Playing Toys 'R' Us for Keeps

An IPO is an opportunity to buy into the bankrupt retailer's bright spot.
Qilai Shen/Bloomberg

Tired of your current crop of toys? Just make up a new game to play. 

That schoolyard logic can be applied to Toys "R" Us Inc., the debt-laden retailer that filed for bankruptcy in North America last month but excluded its Asian unit from the proceedings.

Now the company is considering a separate IPO that may value its growing Asia business at as much as $2 billion, Bloomberg News reported Tuesday, citing people familiar with the matter. Investors should at least entertain the idea.

For one thing, Toys "R" Us did not declare bankruptcy because children stopped wanting toys or parents started shopping exclusively online. The bigger culprit was the debt private-equity owners hitched to the retailer in a $7.5 billion leveraged buyout in 2005, leaving the company with about $400 million a year to service. There was little left over to respond to competitors like Inc. and adapt to consumers' rapidly changing tastes.

A Toys "R" Us without that crushing debt stands a much better chance of success. Especially the Asia part, which continued to expand as the parent struggled. There are now 439 stores in the region, up from 282 in 2013.

During that time, China and Southeast Asia revenue increased 61 percent to $375 million last year. Sales in Japan -- 11 percent of the total -- rose 7.6 percent in 2017 from the year before, reversing a multi-year slump.

The consumer story in China has more room to run. We're seeing this with a handful of Western brands that struck a local chord, including Yum China Holdings Inc. and Starbucks Corp., which recently took full control of its China operations.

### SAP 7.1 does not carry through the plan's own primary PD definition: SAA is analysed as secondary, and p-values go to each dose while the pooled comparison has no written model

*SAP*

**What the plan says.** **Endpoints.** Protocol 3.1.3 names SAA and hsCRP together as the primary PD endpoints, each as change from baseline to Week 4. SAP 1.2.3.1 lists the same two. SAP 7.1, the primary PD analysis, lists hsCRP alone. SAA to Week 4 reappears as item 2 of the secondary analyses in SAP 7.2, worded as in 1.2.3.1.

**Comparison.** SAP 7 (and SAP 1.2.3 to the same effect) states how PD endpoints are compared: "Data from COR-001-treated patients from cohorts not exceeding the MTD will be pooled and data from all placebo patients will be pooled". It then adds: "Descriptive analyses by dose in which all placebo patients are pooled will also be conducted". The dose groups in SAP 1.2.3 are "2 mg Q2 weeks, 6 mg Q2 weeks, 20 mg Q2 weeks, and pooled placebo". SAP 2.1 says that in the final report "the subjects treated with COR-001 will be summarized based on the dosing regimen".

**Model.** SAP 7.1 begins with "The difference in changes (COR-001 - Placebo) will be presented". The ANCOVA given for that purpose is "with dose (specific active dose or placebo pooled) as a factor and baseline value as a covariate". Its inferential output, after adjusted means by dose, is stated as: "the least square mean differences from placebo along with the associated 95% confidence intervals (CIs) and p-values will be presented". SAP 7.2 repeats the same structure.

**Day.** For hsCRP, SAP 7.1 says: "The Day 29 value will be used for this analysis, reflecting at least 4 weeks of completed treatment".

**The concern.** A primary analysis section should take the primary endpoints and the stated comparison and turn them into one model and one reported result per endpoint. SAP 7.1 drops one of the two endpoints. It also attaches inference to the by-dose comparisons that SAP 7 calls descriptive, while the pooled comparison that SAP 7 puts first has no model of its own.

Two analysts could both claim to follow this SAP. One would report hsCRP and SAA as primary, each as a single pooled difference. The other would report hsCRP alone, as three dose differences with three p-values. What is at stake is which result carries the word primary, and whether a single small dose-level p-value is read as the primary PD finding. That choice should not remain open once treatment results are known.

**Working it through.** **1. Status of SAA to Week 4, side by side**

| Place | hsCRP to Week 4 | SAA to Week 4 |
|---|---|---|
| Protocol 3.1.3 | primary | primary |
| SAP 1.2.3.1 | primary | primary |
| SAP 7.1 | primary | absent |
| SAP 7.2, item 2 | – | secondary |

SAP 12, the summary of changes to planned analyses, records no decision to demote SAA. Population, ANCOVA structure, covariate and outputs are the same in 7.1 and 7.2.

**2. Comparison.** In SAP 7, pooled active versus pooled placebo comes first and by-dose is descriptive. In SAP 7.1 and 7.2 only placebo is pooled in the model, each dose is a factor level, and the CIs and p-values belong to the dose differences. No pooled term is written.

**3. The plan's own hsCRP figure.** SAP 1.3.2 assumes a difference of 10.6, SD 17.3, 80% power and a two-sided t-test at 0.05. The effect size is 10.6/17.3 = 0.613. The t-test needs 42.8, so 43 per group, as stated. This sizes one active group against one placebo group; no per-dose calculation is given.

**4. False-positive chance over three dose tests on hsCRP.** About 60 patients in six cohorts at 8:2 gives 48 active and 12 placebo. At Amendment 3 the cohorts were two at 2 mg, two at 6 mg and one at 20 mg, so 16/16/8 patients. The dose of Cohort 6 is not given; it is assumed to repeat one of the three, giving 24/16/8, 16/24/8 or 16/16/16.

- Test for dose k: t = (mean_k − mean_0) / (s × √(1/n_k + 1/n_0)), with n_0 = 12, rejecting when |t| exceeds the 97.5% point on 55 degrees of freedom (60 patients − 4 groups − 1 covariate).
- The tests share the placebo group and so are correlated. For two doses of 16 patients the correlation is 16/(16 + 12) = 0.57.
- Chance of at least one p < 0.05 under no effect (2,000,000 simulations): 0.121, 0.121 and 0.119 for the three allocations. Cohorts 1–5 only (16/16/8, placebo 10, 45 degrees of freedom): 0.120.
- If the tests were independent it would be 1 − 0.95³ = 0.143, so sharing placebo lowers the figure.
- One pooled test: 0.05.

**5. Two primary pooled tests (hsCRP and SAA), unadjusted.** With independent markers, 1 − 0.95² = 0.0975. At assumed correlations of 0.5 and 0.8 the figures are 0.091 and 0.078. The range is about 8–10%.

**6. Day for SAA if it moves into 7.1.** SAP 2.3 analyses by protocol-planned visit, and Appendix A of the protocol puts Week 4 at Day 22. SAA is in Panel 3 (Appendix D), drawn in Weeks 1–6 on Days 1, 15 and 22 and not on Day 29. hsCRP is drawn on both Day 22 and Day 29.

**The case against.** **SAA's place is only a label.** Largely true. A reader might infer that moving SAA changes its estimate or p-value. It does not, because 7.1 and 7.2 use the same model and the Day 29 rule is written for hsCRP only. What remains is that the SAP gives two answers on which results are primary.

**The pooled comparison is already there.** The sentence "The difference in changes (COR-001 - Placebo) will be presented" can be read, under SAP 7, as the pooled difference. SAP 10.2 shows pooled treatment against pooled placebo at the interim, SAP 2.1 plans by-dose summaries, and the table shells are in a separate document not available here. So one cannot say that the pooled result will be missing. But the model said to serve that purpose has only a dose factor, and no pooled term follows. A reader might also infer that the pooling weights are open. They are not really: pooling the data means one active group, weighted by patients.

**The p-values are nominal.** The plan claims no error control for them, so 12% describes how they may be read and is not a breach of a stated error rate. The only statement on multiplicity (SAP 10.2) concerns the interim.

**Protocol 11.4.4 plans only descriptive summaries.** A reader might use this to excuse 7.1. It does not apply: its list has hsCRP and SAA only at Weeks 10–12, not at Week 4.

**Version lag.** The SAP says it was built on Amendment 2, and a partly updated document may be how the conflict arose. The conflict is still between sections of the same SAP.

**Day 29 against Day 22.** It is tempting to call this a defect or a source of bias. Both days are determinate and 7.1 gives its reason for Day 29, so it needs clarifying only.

Toy and game sales in China have posted double-digit growth for the last four years, outpacing the U.S. and the rest of the world, according to Euromonitor International. The consulting firm estimates Toys "R" Us commands 20 percent of the Asia-Pacific market.

Toys "R" Us will be able to benefit from legions of Chinese parents who are trading up to better-quality goods at every income level, and whose top spending priorities are their children. Just look at diaper spending per baby, which is growing faster in China than anywhere else in the world besides India, according to Euromonitor. 

Prospects are better still if Toys "R" Us Asia is smart enough to tap into retail growth in second- and third-tier cities, which Morgan Stanley economists expect to account for two-thirds of consumption growth in the next decade. And better yet again if it can partner with the likes of Alibaba Group Holding Ltd. or Tencent Holdings Ltd. to sell online. 

Helping cater to those changing needs is a local partnership with Fung Group Ltd., owned by Hong Kong billionaires Victor and William Fung, which holds 15 percent of Toys "R" Us's Asia operations and pretty much wrote the playbook on sourcing, factories and Asian supply chains for global retailers like Wal-Mart Stores Inc. and Gap Inc.

North American bankruptcy proceedings could slow down a Hong Kong listing as the Asia branch unravels supplier and licensing agreements with the parent company and works through brand ownership.

Still, investors willing to risk a new game could enjoy some hefty winnings.

This column does not necessarily reflect the opinion of Bloomberg LP and its owners.

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